Railway Vows More Safety Features, ‘Detectors,’ After Toxic Ohio Derailment

Norfolk Southern said Monday it will improve the use of detectors along railroad tracks to spot problems, after a fiery derailment last month on the Ohio-Pennsylvania border, in which overheated wheel bearing, detected only just before the accident, is believed to be have been a major cause.

  • The rail company said it would evaluate the distance between “hot bearing” detectors — now about 13.9 miles apart on Norfolk-Southern’s core network.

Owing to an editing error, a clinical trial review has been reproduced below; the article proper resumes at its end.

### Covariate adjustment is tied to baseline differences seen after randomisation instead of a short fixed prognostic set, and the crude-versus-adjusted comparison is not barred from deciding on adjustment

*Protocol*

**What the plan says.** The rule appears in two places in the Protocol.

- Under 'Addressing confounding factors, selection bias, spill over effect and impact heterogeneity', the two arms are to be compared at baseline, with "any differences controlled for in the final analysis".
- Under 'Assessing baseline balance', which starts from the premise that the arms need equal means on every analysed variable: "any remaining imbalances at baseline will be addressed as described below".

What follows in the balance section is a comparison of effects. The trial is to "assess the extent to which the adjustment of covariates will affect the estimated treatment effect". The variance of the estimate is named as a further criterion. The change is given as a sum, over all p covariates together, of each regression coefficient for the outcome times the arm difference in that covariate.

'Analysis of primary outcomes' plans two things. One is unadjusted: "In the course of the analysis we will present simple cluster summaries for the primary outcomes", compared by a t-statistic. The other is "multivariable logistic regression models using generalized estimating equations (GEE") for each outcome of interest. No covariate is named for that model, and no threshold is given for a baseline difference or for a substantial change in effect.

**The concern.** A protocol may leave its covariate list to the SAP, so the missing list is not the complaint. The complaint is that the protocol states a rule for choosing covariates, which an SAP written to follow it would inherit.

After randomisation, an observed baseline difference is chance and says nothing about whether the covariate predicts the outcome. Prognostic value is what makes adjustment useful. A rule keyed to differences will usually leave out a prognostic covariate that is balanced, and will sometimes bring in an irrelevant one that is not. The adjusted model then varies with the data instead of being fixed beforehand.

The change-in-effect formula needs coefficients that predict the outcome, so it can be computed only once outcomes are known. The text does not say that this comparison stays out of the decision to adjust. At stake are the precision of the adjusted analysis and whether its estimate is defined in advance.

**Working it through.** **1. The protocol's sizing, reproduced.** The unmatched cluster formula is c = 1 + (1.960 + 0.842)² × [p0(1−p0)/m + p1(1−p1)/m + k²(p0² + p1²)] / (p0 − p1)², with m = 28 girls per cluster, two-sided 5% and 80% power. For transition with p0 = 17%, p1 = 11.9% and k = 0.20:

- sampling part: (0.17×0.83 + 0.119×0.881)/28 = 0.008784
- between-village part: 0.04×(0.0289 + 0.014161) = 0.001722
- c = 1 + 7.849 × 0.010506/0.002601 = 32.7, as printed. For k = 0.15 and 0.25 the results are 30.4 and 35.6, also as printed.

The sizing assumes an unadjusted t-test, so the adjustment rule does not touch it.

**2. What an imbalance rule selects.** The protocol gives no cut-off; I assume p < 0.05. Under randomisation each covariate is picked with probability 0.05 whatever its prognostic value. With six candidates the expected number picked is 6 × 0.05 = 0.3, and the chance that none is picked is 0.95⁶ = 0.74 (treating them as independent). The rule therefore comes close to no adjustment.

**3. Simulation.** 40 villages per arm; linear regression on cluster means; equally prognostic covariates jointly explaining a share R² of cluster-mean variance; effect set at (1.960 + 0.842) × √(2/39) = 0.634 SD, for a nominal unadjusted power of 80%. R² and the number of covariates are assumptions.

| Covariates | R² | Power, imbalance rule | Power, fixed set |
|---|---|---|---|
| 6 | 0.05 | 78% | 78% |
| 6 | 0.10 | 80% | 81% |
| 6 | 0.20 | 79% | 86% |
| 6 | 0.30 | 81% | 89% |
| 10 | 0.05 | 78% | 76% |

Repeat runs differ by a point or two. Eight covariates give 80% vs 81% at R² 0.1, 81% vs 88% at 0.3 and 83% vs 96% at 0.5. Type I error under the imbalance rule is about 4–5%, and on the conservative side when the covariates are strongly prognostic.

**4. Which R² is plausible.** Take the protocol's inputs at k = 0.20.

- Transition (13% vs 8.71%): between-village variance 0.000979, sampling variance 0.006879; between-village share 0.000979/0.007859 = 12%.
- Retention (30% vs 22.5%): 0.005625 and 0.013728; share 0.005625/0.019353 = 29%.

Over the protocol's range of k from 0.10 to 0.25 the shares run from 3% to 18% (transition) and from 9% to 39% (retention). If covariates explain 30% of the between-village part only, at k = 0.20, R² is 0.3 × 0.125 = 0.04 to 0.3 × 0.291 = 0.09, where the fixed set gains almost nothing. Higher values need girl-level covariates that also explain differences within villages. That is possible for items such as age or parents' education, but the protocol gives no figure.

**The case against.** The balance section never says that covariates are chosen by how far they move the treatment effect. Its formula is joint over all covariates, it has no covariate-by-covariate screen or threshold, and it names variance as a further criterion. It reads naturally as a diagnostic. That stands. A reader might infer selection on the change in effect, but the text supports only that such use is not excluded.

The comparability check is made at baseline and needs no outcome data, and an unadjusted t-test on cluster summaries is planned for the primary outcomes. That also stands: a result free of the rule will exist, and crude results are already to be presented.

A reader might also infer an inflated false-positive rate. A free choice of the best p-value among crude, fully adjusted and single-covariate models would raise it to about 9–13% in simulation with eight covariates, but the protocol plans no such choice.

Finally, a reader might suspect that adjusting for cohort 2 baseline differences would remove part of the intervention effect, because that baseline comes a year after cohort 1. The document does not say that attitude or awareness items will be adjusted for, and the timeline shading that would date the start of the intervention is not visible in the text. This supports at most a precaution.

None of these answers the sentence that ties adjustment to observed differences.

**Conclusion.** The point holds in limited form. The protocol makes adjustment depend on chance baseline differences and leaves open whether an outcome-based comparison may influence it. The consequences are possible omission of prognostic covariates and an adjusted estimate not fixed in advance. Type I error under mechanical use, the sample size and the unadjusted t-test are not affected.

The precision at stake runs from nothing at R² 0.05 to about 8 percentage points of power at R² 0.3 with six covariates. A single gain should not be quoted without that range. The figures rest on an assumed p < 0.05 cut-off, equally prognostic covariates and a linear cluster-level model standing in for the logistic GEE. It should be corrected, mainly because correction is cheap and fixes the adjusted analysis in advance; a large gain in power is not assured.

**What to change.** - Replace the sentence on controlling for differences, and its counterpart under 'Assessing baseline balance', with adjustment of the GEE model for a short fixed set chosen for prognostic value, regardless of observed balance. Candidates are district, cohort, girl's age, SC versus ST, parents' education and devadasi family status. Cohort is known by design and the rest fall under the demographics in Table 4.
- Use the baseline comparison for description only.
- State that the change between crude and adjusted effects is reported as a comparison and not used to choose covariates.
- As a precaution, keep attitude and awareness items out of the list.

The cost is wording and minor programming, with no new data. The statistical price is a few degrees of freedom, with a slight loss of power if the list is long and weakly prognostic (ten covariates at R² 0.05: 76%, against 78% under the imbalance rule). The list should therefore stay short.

• The company also promised to look at every location in which the distance is more than 15 miles and to use more detectors if practical.
  • The National Transportation Safety Board say the crew operating the train that derailed Feb. 3 got a detector warning but couldn’t come to a stop  before dozens of cars, including some carry toxic chemical, came off the tracks and caught fire.